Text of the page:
But, but, but so many people right here in the comments say that his goal is free trade! He offered free trade and they refused! So by starting a trade war he’s going to bring free trade! Twelve dimensional chess!

            Aaaauuugghhh!

            1. In their defense, I think it may really be like that with the EU and Canada.

              1. I hope so. The price of lumber and stinky cheese is through the roof.

                1. Yet people are still buying all those tariffed goods.

                  Yet the USA economy is getting stronger by the day.

                  Must mean that what you are saying is wrong.

                  Must mean that Trump is partly right. He can pressure trading partners to get lower trade restrictions and the US economy will get stronger.

                  1. Yet people are still buying all those tariffed goods.

                    Yes and no. Some people are willing to pay more. Some buy less. Some find a substitute, and some go without.

                    Regardless, their money no longer goes as far as it used to.

                    Protectionism: the -ism which teaches that waste makes wealth

                    1. You’re right on one account.

                      All the trade restrictions pre-Trump led to people’s money not going as far as it used to.

                    2. There were tariffs before, sarc! It wasn’t restriction free! If you complain about new restrictions then you have to defend the old restrictions because… um… because…

                      Help me out here. I’m coming up with a blank.

                    3. YOU complain about TRUMP and I have never seen you mention the old trade restrictions as a problem like the Trump tariffs.

                      I had to explain free trade to you that it means both sides of the trading relationship having no trade restrictions.

                      You can even be for the old trade restriction levels and not like Trump tariffs. Just be honest about it. Certainly dont try and misrepresent my positions as I will expose you for the liar you are every time.

                    4. YOU complain about TRUMP and I have never seen you mention the old trade restrictions as a problem like the Trump tariffs.

                      Um, ok. Being that the subject is the new trade restrictions and what they are doing to businesses, I wasn’t aware that I had to. In fact I still see no reason to. It’s not what we’re talking about.

                      I had to explain free trade to you that it means both sides of the trading relationship having no trade restrictions.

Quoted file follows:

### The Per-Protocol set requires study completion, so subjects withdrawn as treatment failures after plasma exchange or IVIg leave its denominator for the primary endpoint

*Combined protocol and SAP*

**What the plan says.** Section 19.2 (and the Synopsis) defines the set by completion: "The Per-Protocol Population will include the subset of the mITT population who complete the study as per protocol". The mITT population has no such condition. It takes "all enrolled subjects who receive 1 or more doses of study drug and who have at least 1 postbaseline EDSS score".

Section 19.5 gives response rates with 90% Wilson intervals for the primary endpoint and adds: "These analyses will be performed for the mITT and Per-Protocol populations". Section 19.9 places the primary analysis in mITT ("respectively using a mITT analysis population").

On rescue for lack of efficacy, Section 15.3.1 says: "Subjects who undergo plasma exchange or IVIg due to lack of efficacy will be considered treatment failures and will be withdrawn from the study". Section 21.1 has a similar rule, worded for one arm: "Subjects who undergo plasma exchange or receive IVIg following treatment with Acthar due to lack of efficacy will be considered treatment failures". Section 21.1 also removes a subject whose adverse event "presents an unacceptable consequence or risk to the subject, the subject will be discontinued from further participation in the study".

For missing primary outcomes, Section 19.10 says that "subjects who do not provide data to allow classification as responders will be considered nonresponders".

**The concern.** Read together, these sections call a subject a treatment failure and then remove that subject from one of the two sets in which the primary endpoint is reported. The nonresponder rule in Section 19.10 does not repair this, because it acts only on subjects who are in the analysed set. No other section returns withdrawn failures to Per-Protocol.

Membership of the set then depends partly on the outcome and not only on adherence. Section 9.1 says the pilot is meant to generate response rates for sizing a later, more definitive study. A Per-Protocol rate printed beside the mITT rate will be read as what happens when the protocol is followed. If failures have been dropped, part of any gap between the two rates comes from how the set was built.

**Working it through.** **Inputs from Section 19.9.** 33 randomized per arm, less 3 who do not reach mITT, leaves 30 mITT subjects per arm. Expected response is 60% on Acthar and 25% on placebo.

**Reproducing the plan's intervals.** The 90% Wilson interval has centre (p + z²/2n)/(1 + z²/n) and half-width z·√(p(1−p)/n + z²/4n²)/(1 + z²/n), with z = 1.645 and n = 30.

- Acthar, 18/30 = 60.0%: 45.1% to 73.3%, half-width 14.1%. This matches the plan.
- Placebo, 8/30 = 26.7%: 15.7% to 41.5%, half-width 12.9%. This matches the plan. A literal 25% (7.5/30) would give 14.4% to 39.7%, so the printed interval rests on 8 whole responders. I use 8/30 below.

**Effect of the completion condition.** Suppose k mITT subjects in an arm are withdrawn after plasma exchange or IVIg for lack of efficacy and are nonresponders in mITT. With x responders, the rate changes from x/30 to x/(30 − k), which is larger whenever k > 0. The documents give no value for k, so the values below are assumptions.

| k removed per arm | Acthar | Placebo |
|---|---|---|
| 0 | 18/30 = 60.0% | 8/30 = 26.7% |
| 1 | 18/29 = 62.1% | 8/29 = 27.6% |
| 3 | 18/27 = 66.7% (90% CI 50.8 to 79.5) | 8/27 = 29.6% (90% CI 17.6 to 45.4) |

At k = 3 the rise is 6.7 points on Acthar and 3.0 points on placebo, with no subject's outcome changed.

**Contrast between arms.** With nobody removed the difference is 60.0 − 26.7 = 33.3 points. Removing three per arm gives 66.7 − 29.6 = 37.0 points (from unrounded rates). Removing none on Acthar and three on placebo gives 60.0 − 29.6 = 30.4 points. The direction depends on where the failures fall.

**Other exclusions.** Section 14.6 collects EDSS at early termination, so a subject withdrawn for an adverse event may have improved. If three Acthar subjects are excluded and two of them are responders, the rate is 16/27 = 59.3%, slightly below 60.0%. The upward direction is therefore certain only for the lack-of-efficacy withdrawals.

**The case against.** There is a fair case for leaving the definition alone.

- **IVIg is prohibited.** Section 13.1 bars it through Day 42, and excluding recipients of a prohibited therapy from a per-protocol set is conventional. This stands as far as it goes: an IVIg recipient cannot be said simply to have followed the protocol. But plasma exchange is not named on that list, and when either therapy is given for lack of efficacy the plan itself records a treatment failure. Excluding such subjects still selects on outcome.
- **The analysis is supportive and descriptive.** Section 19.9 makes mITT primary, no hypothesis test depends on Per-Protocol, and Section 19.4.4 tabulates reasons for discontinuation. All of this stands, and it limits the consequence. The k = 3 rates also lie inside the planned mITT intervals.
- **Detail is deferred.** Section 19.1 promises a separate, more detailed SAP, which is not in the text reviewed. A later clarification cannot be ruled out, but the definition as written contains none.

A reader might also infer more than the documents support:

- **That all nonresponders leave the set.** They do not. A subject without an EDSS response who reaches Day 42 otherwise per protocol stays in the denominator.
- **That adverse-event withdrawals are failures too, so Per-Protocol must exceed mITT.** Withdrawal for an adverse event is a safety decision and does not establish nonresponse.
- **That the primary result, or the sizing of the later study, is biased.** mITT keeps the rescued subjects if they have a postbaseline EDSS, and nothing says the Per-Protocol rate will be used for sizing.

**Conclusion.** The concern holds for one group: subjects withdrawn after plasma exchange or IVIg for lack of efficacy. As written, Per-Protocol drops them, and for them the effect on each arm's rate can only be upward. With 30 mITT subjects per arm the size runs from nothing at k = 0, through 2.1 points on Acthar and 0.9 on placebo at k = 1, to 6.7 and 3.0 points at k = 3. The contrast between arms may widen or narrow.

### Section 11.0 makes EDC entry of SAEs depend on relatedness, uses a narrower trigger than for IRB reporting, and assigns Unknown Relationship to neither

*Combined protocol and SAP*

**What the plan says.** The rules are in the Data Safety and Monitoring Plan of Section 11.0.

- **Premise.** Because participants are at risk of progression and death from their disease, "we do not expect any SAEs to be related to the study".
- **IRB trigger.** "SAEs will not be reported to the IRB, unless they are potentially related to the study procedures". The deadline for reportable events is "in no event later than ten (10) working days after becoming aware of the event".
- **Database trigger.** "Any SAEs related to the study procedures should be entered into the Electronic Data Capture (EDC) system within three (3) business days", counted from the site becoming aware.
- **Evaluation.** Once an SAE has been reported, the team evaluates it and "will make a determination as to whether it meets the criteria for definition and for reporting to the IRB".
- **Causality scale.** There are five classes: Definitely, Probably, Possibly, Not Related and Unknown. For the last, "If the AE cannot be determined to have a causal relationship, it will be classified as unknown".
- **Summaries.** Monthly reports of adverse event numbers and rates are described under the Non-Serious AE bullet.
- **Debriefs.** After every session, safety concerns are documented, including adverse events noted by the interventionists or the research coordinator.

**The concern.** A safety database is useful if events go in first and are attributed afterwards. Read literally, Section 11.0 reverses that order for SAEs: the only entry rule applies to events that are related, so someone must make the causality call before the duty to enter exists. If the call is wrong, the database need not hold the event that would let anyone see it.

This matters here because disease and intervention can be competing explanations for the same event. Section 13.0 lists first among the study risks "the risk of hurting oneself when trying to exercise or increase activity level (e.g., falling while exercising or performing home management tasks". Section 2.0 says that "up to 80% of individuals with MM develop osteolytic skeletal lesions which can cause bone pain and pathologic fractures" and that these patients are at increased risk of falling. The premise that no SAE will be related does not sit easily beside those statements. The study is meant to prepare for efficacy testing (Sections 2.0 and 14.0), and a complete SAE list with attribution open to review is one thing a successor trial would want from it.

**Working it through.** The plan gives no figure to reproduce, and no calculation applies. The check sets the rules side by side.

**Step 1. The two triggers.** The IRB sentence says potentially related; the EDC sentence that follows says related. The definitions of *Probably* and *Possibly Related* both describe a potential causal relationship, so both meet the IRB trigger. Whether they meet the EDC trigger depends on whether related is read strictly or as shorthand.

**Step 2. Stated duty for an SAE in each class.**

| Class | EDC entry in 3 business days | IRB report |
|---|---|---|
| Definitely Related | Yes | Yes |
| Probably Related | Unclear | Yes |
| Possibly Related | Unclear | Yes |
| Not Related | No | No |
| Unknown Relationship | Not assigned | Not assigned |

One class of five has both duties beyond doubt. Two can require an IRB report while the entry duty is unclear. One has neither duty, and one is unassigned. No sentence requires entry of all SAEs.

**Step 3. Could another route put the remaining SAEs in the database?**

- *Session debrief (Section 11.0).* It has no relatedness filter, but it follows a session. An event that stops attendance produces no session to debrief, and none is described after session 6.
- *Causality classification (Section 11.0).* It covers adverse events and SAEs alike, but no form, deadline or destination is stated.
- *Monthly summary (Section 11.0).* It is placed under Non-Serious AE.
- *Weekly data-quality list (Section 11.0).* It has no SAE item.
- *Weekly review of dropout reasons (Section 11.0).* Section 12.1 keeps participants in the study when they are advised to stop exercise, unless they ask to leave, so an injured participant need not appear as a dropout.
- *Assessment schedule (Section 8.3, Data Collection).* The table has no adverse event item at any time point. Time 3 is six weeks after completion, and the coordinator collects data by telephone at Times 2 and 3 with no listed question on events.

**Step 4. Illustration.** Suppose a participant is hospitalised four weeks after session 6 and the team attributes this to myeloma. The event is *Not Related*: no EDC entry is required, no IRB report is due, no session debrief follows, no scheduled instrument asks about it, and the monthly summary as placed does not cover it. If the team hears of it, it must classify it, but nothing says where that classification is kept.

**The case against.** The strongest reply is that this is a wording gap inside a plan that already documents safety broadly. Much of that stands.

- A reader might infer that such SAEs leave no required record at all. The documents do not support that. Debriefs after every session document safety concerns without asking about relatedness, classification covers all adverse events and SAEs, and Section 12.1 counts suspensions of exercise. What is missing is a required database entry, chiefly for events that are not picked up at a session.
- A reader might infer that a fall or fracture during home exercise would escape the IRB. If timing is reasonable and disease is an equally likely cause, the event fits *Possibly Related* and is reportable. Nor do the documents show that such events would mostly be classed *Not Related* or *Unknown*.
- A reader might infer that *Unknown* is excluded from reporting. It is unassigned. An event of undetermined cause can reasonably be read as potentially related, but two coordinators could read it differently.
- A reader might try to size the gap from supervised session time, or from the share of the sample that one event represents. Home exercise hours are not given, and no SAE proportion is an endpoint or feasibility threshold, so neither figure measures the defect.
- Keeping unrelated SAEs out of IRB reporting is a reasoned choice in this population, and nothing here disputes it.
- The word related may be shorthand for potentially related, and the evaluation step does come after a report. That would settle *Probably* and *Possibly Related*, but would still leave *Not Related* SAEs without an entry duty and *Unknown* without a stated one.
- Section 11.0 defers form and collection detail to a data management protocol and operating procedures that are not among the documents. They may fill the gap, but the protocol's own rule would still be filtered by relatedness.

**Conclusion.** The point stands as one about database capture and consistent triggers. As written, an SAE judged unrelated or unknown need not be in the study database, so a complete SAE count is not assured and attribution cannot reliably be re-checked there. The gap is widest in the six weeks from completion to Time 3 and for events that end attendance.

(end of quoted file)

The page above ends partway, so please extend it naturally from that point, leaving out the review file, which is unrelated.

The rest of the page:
I had to explain to you that unilateral free trade is better than trade restrictions because it allows hundreds of millions of consumers to buy stuff at the lowest price. Not that you give a shit about Adam Smith or Bastiat.

                      You can even be for the old trade restriction levels and not like Trump tariffs. Just be honest about it.

                      Again with the non sequitur.

                      Certainly dont try and misrepresent my positions as I will expose you for the liar you are every time.

                      You’re one to lecture about misrepresenting someone’s position. Yeah, buddy. Sure…

  8. “Trump’s Trade War Could Kill Alaska’s Seafood Industry”

    I’m sure the industry would be adversely affected by tariffs. It might even shrink Alaska’s seafood industry.

    The suggestion that Asians and the rest of the world will stop wanting seafood entirely if its hit with a tariff is probably an overstatement.

    And it makes it less likely that people will take whatever you wrote under such a headline seriously.

  9. nobody but the Chinese wants Alaskan seafood?

    1. No.

      If it isn’t exported to China, it’s worthless.

      100% of the industry and the value of those resources will vanish overnight.

      It’s science.

    2. The Chinese want it more and pay the best prices to get it. The Chinese don’t have the same problems with American imports that Americans have with Chinese, they can be fairly confident the seafood isn’t contaminated with mercury, thorium, industrial solvents, or the guy that fell into the fish processing machinery.

    3. Seafood is perishable. It may take a season to two to work out new trade deals with alternate customers, but in the meantime that fish gets dumped because it can’t get sold. And fishermen don’t make any money. On razor thin margins. And at the rate Trump is going, those new trade deals next year might get stymied as well.

      Acting like this is nothing is stupid. You don’t take a hammer to American producers and not expect to see a few broken noses as the result.

      1. Unfortunately, Americans producers were recovering from bloodied noses from the past hammer blows pre-Trump.

  10. As long as Trump doesn’t slap taxes on seaweed snacks I’ll be happy.

    Seriously, anyone else try those things? I’m hooked.

    1. I was on a long range trip through the desert in my girlfriend’s car when the a/c went out. Had to roll the windows down. It was 113 degrees outside. I was so fucking thirsty, I couldn’t believe it.

      I pulled over at some The Hills Have Eyes looking convenience store/gas station to get something to drink. When my girlfriend got back in the car, she’d bought a package of salted plums, a box of seaweed chips, and a large bottle of Clamato.

      That’s when I first realized she was possessed by the devil.